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Minister Cosgrow visits environment protection projects in east, south Mahe | 25 July 2020

Minister Cosgrow visits environment protection projects in east, south Mahe

Environment, Energy and Climate Change Minister Wallace Cosgrow has expressed his satisfaction with completed and ongoing projects being carried out to mitigate flooding and coastal erosions in the eastern and southern regions of Mahe.

Minister Cosgrow was speaking yesterday morning following a visit to those projects in the Au Cap, Anse Royale, Takamaka and Anse Boileau districts. During the visit, Minister Cosgrow and officials from his ministry inspected the different projects already completed and those at various stages of completion being undertaken by the ministry in collaboration with the Seychelles Land Transport Agency (SLTA).

“On the whole I am very satisfied with the quality of the work done and also the timeframe in which they were and are being undertaken, given the fact that we had to stop work for a while during the lockdown,” Minister Cosgrow said.

Most of the projects visited were in the Anse Royale district. Accompanied by the principal secretary for energy and climate change, Wills Agricole and other senior officers of the department, Minister Cosgrow visited a completed rock armouring project to protect the coast at one the most popular beach sites – Fairyland. The armouring has cost over R1.8 million.

The second project Minister Cosgrow and his delegation visited was the ongoing reconstruction of a bridge at Bamboo Estate which is costing R2 million. The wider bridge under the main road will address flooding during heavy rain as water gushing down from as far as Anse Louis makes its way to the sea.

Work on the bridge is expected to be completed by the end of September 2020. The delegation also visited part of the beach park which is to be restored with rock armouring to prevent further erosion. Armouring work on that part of the beach is expected to start soon and it is to be carried out by the United Concrete Products Seychelles (UCPS) at a cost of a little over R1.13 million.

“We wish that we won’t have to put rock armouring on all of our beaches as we most of the time try our best to stick to soft engineering measures in terms of nature-based solutions like planting trees, to try to rehabilitate areas affected. But sometimes in worst scenarios we have no options but to use hard engineering, in terms of rock armouring as the alternative solution,” Minister Cosgrow explained, noting that the ministry is working on a setback policy that will impact on future constructions along the coast.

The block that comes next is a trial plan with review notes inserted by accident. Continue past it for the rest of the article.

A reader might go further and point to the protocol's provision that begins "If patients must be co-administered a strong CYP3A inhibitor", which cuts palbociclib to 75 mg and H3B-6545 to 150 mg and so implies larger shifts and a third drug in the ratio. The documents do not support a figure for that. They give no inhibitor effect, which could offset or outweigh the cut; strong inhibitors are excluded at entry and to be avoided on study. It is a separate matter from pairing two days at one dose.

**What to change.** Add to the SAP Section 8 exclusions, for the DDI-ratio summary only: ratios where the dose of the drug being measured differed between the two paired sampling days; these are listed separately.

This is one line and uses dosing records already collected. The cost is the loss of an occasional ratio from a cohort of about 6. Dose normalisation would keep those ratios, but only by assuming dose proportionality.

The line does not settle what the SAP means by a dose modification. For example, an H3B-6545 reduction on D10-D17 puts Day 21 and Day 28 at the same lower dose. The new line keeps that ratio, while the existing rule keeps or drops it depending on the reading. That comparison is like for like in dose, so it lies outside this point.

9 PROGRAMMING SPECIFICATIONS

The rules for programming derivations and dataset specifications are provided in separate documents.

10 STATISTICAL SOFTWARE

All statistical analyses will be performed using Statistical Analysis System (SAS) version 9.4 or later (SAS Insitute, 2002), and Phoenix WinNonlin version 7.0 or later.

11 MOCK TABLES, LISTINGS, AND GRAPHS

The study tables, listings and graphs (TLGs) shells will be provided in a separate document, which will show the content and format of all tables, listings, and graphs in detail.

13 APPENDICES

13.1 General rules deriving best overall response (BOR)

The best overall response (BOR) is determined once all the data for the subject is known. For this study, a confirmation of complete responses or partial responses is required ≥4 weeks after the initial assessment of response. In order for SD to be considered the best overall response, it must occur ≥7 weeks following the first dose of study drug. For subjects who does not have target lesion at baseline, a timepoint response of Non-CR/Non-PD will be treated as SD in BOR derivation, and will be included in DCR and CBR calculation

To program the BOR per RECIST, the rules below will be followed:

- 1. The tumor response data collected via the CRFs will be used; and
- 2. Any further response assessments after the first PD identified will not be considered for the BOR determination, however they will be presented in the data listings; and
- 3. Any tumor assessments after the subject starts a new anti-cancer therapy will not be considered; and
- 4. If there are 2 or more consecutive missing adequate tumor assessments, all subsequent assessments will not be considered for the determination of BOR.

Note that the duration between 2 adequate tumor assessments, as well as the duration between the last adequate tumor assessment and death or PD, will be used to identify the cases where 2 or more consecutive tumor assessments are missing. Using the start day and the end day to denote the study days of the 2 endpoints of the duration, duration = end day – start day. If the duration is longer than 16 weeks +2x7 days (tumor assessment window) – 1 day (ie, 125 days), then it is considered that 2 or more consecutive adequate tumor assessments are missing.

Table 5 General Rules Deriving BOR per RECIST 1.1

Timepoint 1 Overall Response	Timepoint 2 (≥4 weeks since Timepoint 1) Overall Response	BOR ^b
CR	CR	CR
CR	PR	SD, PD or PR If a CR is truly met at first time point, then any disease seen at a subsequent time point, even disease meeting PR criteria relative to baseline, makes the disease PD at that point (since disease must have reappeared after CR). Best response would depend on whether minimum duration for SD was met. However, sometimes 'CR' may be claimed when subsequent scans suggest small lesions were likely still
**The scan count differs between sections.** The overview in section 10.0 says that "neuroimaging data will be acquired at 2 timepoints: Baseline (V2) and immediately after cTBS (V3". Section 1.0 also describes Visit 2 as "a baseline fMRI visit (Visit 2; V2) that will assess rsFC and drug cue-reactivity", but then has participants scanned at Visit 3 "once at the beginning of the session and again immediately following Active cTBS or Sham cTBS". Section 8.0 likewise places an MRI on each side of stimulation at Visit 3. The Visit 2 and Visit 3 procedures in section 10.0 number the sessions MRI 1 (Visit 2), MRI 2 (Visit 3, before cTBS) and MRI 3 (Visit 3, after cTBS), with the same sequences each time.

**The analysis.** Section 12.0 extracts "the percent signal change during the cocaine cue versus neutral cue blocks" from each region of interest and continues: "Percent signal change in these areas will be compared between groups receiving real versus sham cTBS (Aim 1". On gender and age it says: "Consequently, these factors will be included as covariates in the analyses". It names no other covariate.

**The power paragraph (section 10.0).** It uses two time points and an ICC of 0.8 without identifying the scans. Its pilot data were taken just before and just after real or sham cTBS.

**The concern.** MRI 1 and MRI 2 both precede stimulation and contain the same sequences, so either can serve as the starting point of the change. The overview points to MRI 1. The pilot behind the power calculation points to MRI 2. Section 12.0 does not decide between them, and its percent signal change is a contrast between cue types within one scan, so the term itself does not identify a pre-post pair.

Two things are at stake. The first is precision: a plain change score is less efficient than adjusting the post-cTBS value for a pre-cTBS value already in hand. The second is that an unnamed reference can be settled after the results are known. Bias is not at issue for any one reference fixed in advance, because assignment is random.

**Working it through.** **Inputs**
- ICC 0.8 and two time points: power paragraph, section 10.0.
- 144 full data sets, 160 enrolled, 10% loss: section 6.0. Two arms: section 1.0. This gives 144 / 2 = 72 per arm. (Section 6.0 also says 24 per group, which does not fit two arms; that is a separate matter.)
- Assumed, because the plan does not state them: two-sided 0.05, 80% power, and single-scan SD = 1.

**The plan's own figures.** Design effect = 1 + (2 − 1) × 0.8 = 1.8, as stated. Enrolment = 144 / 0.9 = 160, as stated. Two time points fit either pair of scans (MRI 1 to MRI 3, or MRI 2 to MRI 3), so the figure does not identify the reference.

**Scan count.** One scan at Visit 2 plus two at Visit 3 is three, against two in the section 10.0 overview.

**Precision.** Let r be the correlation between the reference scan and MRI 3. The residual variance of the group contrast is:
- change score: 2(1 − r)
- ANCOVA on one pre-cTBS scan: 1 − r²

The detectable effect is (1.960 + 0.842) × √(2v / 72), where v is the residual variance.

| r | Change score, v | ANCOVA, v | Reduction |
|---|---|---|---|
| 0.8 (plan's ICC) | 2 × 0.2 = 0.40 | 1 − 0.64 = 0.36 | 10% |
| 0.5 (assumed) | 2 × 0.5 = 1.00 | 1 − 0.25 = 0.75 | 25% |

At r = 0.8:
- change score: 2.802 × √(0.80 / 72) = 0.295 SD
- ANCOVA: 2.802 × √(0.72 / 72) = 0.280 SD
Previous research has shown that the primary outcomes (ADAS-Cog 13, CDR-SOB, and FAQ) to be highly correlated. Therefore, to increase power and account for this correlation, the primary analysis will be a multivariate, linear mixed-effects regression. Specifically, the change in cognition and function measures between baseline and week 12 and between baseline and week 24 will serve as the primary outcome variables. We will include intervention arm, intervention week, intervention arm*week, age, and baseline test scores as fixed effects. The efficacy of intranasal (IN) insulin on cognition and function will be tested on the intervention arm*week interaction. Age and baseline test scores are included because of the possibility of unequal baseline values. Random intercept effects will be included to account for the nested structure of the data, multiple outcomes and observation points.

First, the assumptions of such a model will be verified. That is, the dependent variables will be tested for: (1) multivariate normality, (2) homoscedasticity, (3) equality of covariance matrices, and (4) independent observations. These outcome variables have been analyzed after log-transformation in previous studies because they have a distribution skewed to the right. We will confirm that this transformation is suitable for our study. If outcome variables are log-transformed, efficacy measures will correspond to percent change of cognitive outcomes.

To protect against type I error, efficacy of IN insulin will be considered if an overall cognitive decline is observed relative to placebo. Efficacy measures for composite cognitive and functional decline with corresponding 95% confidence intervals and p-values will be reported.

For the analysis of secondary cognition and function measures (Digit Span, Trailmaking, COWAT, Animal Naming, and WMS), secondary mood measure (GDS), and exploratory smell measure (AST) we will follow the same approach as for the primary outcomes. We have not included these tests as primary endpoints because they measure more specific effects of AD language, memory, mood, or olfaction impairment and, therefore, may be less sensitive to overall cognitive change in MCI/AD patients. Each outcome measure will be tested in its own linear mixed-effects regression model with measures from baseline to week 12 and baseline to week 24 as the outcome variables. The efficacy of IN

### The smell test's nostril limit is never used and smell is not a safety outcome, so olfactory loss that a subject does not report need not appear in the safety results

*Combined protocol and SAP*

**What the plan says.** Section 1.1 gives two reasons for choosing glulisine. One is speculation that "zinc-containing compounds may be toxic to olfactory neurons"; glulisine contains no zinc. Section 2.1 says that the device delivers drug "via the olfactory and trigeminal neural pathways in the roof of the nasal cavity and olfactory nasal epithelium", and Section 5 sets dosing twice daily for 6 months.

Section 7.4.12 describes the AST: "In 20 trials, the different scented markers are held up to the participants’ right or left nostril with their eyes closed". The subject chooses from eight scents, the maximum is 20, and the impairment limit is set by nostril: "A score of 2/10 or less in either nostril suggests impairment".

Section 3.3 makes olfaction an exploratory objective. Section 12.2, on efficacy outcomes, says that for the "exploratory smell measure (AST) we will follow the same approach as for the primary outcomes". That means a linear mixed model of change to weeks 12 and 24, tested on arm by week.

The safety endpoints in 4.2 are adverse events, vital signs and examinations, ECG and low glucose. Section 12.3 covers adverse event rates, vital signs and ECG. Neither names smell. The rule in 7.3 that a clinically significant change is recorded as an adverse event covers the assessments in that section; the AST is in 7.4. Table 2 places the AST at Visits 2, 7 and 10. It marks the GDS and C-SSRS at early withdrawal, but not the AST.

Another bridge under reconstruction under the main road at Sweet Escott was also visited. It is expected to be wider and will cost R800,000. Once completed it will allow for better water circulation and therefore minimising the risks of flooding on farms and housing estates in the area as well as the Anse Royale plateau.

From Sweet Escott, Minister Cosgrow and his delegation went to Anse Boileau to visit a coastal rehabilitation project and to Maravi, Takamaka to see a coastal protection project. Both projects have been completed. The coastal rehabilitation project has cost R800,000 while the coastal protection project has totalled R3.8 million.

But Minister Cosgrow’s visit yesterday started with the inspection of a drain channel at the ex- hydroponics site, behind the Holiday Apartment at Au Cap. The drain channel is part of a project initiated in the aftermath of tropical cyclone Felleng in January 2013. The project is to remove flood water from Green Estate, especially at the Home for the elderly which was severely flooded during the tropical depression. The long and wider drain, connected from the marsh at the estate, to that at the Reef Golf Club, was completed in June 2020, costing a little over R900,000.

Minister Cosgrow is expected to visit environment protection and climate change mitigation projects in north Mahe in the near future.

The accompanying photos were taken by Patrick Joubert.

 

Patrick Joubert

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